A long time teacher there – Jerome De Rose – recieved an award a couple of weeks ago for his services to hospitality in the ACT – which was well deserved.

Our restaurnat staples were barramundi or sliced beef sirloin – and I do remember when one dopey kid managed to put half a kilo of salt into the whipped cream – luckily someone caught it before it went out on the desserts!

OzChick 1:27 pm 05 Sep 08

I did the food and beverage course there when I was in college.

I thought the food was pretty decent…

Overheard 10:53 am 05 Sep 08

I did a bar course there and it was excellent. Good skills and that much-needed bit of paper (RSA). Beer-pouring and barista stuff was good, and the car definitely stayed at home for the cocktail night. Cream, advocaat and umbrellas just aren’t my thing, but the whisky sours, martinis and rusty nails somehow I needed to have a few cracks at to get right! Damn.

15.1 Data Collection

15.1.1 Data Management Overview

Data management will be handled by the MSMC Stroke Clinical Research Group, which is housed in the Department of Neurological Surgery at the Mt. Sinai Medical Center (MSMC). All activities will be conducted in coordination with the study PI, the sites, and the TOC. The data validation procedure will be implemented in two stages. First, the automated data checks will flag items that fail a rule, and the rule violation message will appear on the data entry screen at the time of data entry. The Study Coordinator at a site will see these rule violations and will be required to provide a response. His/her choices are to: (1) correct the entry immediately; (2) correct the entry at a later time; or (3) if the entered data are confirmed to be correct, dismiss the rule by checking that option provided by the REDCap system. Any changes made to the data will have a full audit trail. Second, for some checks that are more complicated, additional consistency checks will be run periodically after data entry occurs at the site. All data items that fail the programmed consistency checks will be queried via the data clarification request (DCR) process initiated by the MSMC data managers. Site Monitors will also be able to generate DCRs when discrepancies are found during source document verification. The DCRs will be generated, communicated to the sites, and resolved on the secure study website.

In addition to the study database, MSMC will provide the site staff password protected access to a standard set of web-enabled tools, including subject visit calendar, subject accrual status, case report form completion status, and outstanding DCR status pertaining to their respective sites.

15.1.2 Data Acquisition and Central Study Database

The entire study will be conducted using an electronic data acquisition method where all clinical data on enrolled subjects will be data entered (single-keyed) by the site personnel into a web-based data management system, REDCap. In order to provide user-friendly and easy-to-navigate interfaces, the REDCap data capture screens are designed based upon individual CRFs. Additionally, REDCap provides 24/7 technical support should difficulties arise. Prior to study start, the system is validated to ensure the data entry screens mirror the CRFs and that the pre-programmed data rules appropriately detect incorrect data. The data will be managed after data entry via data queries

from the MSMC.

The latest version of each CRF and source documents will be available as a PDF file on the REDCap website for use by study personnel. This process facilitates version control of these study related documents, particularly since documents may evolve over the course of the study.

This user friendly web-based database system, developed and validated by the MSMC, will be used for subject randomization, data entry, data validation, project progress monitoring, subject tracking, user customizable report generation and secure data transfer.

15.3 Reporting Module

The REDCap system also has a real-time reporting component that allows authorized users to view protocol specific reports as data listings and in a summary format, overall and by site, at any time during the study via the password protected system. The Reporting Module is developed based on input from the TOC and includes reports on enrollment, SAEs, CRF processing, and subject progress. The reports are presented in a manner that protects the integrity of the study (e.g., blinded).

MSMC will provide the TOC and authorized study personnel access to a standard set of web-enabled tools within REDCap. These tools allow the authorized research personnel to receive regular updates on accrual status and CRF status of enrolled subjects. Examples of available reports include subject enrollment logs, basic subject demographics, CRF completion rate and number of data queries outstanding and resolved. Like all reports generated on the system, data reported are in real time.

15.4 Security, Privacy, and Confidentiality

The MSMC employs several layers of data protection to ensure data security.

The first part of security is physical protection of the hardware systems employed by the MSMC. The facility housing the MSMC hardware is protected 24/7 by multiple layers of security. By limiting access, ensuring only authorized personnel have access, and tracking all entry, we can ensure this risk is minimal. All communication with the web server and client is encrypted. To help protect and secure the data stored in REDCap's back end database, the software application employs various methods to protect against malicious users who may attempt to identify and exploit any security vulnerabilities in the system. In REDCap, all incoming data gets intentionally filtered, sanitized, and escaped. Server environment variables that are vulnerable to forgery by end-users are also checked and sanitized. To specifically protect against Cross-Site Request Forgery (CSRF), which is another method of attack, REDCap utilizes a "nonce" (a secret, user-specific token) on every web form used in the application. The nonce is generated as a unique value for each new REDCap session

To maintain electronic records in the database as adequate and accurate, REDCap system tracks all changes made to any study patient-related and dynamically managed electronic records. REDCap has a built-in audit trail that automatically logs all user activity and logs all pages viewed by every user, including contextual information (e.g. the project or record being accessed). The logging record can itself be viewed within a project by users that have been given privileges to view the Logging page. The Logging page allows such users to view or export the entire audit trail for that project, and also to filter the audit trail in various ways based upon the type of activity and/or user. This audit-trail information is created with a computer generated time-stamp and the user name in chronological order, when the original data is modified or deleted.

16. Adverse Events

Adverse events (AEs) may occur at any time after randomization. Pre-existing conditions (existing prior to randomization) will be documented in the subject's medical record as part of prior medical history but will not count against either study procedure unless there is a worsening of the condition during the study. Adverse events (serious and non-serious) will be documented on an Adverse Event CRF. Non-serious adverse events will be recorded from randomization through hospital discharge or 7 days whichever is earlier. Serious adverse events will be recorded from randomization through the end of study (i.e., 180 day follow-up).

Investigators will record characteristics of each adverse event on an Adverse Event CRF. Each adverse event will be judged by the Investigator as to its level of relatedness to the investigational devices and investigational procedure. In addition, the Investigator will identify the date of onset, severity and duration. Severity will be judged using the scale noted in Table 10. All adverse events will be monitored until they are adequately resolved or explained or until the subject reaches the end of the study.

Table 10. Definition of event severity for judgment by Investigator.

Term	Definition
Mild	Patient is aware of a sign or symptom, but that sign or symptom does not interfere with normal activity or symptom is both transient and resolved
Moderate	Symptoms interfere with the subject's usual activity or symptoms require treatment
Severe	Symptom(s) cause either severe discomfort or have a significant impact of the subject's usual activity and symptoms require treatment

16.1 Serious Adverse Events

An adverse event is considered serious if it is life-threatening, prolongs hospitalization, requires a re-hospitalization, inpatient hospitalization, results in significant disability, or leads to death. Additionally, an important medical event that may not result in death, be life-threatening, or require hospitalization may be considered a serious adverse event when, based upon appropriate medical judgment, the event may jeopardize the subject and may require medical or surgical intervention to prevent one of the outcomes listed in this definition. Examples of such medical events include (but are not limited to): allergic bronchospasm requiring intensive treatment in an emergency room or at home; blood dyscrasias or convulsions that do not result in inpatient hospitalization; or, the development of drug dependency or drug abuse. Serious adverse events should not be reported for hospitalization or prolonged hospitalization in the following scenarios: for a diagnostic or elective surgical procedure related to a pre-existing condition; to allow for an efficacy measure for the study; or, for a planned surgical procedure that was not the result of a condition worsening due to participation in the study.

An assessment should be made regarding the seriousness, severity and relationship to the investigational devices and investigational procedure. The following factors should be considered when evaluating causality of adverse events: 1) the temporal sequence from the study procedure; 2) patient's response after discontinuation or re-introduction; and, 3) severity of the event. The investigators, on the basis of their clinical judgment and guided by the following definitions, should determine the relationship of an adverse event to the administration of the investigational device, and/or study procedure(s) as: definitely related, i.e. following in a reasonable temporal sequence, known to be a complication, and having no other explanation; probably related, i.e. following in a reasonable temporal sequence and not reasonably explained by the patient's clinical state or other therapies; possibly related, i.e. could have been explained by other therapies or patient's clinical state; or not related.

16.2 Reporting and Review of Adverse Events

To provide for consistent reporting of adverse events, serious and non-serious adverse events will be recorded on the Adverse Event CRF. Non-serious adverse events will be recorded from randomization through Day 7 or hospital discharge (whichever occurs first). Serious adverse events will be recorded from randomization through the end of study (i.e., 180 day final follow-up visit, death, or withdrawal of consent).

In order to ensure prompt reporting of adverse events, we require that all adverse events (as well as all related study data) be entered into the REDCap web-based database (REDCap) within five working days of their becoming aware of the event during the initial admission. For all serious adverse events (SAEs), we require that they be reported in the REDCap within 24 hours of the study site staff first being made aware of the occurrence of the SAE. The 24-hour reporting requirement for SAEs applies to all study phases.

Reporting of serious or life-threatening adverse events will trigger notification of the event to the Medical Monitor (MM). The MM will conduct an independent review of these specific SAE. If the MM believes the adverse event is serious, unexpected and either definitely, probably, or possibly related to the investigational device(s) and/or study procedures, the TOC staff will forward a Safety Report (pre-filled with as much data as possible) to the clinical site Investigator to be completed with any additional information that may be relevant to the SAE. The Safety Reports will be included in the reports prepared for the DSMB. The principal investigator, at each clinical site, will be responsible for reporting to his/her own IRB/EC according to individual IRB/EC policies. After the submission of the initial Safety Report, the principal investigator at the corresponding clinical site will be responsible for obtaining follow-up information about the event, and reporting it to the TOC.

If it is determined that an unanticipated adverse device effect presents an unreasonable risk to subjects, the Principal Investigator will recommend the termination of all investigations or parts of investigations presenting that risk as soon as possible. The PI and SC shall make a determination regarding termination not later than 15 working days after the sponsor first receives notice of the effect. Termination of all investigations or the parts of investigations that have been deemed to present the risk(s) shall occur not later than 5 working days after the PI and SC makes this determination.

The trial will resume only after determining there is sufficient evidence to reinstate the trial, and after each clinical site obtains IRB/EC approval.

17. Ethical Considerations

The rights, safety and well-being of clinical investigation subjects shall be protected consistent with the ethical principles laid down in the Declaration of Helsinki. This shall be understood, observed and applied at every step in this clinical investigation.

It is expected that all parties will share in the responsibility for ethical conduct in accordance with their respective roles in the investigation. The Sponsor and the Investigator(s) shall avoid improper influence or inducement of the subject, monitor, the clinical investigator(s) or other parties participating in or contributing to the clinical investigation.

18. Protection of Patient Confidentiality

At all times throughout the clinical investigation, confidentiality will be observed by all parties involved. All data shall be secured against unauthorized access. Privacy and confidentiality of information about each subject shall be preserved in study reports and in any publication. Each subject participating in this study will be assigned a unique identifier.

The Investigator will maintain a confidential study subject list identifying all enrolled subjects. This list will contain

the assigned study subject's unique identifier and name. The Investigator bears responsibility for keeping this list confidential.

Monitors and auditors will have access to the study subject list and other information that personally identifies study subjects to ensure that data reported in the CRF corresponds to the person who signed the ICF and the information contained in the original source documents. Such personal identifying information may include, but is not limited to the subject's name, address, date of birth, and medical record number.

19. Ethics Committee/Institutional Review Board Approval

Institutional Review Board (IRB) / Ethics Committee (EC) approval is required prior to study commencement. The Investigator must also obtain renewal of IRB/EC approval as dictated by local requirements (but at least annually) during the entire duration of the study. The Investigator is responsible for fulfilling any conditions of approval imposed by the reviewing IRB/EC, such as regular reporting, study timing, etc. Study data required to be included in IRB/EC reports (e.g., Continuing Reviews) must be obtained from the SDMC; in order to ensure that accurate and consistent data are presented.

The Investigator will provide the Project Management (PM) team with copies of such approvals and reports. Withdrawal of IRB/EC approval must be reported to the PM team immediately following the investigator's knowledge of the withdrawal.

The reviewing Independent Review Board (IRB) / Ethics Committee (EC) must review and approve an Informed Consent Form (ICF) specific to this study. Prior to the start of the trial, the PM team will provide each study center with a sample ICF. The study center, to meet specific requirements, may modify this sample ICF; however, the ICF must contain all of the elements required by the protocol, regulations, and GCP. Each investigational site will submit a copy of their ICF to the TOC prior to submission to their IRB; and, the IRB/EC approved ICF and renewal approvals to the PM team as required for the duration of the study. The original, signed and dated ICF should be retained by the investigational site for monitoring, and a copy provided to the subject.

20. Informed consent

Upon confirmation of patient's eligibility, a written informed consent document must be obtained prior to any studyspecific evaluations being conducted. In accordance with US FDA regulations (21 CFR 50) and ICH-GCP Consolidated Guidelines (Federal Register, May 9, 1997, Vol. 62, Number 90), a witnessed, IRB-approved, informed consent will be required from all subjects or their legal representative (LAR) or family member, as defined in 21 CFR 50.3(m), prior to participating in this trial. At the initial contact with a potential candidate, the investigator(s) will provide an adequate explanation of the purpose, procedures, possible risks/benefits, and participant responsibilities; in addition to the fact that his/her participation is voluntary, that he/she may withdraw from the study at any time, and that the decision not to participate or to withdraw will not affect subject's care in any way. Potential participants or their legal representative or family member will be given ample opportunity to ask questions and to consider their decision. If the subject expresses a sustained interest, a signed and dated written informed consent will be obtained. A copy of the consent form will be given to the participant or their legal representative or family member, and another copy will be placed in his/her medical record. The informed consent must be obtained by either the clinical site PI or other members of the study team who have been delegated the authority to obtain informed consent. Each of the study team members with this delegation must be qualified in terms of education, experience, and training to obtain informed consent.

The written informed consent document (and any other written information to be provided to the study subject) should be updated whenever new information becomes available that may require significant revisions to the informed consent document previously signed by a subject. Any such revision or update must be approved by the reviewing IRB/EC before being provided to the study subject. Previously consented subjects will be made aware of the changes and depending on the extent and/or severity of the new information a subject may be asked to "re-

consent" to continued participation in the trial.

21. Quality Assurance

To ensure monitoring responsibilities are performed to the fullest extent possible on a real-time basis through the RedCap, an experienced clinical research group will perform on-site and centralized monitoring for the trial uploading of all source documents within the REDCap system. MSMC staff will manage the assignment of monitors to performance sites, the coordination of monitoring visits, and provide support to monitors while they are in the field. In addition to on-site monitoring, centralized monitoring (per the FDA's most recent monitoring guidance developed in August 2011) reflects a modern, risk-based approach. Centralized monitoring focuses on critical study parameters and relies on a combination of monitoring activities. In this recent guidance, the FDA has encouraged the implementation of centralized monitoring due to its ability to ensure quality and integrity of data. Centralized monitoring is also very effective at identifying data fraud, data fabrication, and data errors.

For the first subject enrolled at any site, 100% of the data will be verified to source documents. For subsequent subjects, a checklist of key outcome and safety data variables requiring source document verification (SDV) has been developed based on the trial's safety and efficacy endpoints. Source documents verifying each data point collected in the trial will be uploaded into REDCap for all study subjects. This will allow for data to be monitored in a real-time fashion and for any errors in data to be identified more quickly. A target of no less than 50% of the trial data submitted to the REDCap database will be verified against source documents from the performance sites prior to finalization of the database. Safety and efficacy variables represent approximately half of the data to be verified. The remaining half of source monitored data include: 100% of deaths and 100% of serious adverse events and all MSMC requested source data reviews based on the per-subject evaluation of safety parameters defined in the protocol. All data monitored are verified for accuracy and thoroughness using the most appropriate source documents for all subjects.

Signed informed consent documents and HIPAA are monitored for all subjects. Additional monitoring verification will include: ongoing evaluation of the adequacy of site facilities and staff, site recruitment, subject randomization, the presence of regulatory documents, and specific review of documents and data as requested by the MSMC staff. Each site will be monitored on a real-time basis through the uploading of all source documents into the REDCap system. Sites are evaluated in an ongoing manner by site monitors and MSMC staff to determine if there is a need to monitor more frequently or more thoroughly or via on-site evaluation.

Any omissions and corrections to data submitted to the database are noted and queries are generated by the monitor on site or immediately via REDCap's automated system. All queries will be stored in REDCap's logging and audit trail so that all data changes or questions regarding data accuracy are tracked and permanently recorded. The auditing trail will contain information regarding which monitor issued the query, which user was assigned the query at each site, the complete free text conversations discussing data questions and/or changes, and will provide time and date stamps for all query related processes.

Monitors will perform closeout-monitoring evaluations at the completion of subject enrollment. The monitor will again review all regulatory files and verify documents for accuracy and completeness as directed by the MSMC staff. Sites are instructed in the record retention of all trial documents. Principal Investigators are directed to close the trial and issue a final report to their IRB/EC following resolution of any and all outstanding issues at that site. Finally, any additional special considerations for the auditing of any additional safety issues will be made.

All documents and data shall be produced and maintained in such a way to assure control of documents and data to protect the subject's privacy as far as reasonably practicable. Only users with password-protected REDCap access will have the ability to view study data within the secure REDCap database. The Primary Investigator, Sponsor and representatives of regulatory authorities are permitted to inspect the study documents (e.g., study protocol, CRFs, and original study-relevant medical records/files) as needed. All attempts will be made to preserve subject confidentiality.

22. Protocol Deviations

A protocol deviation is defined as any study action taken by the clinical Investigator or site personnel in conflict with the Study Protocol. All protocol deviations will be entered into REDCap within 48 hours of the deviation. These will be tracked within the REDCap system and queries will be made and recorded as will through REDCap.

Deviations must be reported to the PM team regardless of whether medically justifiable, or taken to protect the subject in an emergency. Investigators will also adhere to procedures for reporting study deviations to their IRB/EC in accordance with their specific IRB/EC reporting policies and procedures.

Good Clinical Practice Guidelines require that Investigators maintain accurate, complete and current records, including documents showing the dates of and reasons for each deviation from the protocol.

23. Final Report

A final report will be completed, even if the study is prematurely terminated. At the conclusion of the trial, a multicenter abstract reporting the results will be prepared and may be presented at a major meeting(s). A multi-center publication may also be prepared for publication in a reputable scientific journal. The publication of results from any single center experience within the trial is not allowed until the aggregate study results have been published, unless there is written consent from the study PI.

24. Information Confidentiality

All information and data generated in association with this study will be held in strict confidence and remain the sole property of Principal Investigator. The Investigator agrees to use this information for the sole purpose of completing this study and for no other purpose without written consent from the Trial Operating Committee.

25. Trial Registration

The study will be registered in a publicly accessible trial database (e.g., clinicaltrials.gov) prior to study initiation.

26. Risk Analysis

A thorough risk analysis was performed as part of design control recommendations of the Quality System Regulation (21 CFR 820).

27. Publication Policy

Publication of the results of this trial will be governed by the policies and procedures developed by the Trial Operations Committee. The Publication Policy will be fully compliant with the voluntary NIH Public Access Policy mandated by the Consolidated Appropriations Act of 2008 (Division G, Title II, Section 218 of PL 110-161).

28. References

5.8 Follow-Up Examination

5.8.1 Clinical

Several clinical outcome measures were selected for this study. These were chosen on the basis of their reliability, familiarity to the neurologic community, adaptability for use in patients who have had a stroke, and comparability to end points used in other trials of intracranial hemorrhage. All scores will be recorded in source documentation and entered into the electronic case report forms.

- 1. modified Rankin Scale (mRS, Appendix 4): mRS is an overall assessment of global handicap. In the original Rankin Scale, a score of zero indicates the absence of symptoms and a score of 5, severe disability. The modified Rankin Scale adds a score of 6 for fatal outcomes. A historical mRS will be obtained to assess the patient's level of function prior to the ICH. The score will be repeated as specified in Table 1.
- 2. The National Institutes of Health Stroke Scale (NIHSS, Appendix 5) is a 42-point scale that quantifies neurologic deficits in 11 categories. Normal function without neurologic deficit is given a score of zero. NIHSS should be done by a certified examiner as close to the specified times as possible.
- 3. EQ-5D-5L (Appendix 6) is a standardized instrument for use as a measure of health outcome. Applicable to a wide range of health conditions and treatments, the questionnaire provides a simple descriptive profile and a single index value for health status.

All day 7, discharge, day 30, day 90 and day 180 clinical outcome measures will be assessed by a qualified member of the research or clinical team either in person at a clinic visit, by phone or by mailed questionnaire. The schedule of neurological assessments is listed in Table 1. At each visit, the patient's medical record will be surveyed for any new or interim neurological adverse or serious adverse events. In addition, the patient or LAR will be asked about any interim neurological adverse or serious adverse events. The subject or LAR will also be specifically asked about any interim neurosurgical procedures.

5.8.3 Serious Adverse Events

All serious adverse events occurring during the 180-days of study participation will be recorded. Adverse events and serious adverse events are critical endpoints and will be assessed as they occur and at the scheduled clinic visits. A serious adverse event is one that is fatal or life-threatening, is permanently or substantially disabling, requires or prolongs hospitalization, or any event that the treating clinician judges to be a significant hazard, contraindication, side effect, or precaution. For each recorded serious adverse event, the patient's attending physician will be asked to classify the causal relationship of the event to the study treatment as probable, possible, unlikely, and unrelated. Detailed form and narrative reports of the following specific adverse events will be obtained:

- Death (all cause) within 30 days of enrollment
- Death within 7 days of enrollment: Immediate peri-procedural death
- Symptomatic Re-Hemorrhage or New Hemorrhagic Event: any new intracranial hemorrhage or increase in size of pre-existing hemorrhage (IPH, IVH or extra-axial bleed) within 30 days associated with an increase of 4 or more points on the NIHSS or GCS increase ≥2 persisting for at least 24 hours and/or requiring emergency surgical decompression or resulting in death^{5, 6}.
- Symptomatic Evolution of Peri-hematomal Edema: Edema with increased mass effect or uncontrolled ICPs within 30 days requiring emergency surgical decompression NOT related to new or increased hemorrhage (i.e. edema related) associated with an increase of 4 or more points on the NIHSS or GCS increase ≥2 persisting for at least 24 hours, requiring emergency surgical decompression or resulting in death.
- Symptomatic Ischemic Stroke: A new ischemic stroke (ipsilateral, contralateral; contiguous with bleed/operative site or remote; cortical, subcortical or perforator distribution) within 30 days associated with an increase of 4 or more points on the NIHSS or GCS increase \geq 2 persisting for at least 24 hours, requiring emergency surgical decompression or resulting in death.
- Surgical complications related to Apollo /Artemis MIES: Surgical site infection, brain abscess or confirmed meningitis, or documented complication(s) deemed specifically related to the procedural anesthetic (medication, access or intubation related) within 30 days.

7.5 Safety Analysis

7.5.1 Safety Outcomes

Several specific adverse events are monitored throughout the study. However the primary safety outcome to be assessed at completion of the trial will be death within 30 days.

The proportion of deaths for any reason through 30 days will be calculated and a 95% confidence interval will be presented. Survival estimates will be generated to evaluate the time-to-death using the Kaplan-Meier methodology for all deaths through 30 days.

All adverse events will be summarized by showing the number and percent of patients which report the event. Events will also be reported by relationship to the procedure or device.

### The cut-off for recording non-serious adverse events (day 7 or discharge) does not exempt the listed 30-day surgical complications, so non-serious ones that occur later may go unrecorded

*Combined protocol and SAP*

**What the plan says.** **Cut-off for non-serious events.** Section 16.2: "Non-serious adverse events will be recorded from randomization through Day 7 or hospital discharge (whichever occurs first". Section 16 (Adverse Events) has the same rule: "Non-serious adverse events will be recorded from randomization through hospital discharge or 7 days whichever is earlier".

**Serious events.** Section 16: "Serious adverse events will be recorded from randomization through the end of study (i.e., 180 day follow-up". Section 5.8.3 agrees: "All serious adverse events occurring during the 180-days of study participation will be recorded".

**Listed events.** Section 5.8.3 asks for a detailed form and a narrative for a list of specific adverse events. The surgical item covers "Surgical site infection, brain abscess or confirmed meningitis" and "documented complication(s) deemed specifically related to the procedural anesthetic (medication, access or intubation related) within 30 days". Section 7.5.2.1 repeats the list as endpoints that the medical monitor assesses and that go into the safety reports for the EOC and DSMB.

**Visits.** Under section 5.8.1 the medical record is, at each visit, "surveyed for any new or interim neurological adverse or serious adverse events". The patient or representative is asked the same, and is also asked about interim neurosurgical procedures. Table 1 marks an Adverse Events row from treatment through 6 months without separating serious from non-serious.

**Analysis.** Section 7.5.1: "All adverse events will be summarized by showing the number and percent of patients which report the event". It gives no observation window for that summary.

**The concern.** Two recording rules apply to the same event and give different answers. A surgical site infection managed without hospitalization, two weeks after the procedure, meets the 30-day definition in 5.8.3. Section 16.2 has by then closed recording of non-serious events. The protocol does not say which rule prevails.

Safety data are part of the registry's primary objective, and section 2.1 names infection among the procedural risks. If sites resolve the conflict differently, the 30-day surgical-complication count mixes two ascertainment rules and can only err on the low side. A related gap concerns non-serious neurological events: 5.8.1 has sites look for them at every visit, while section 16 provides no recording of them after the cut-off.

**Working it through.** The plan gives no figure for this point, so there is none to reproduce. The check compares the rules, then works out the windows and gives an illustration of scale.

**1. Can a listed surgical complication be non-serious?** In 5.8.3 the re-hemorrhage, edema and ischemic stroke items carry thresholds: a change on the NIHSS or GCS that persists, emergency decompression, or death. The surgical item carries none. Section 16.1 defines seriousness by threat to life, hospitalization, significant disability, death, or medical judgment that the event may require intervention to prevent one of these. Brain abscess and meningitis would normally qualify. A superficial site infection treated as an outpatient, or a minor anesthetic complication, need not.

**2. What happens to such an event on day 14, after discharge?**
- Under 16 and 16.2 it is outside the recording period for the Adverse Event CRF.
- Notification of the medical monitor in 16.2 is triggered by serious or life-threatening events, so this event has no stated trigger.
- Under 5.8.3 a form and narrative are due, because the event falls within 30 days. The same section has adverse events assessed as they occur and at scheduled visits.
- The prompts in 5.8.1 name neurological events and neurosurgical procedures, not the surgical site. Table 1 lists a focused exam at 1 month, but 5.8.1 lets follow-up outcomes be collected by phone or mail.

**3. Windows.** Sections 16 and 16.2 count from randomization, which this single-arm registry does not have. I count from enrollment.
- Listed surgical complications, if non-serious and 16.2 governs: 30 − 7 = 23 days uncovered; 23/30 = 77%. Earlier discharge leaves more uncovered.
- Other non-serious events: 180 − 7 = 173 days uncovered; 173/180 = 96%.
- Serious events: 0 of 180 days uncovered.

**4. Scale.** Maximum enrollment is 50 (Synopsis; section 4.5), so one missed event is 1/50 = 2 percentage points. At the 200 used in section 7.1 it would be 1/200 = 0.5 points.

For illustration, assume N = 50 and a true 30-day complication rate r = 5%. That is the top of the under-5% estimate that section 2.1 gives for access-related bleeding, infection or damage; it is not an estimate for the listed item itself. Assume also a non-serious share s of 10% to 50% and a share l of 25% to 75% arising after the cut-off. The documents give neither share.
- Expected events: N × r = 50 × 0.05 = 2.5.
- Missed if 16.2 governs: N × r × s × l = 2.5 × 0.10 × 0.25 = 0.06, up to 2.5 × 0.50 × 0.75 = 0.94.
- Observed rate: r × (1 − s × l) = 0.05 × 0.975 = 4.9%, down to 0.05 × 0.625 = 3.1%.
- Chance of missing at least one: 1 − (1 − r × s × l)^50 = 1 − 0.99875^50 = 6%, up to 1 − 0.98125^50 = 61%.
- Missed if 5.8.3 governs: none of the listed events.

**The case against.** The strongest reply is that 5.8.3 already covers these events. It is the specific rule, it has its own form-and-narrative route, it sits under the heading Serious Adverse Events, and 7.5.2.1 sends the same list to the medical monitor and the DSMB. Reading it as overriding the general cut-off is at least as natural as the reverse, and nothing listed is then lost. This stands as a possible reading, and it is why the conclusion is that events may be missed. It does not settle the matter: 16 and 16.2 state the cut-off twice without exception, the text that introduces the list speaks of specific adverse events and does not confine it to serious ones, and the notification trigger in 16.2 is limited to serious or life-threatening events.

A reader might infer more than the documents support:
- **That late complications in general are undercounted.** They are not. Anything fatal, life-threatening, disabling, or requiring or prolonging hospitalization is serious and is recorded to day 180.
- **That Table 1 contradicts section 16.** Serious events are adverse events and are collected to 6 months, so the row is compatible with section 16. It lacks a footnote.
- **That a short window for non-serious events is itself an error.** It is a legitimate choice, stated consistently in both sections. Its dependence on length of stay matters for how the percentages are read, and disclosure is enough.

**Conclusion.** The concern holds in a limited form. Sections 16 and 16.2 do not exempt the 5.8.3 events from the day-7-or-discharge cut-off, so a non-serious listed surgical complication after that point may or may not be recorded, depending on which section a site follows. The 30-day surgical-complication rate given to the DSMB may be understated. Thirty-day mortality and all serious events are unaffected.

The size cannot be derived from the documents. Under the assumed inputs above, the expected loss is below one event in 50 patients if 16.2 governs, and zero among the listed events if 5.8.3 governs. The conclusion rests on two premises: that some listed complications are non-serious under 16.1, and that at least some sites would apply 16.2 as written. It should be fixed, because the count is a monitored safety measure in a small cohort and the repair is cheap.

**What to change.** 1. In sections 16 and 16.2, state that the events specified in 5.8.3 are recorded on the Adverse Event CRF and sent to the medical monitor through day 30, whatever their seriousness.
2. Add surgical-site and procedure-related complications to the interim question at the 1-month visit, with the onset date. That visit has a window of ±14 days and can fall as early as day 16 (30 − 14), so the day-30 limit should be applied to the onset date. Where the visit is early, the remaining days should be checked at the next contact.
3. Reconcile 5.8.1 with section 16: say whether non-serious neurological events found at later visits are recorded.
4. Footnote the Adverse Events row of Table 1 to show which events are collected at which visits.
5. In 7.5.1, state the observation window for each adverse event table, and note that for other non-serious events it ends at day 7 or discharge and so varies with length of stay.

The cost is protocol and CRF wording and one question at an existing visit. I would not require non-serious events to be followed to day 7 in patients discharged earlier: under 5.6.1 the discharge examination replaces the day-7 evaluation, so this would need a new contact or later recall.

tylersmayhem 10:32 am 05 Sep 08

I never really picked my nose there in first year, but I did get in trouble one for scratching my bum in the kitchen. It was above my black and whites at least 😉

Mr_Shab 10:19 am 05 Sep 08

I don’t think the menu ever changes very much over at the CIT restaurant. I’d say its been the same range of dishes (rotated over 10 weeks) since the time immemorial. I seem to recall banging out that menu at some point in first year. It’s basic stuff because it’s produced by a group of (primarily) nose-picking 16-18 year old apprentices who didn’t do a whole lot of cooking before starting their apprenticeship.

Anyone know if the third years still trot out the hot and cold buffet stuff? It’s worth the price of admission to see the chaudfroid work, tallow sculptures and veggie carving – hysterical. You just don’t see that kind of nonsense anymore (more’s the pity 😉

Overheard 10:01 am 05 Sep 08

I went there a couple of times when I was a herbivore and never had a problem.

Not sure how they deal with ‘fussy eaters’ (picturing that scene from ‘When Harry Met Sally’ here) or those who don’t have a choice in the matter and have special dietary requirements. A lot of places these days cater for coel.. cial.. I can never remember how it’s spelt, but I believe a Melbourne eatery that caters for such requirements gets around the problem by calling themselves ‘Silly Yak’.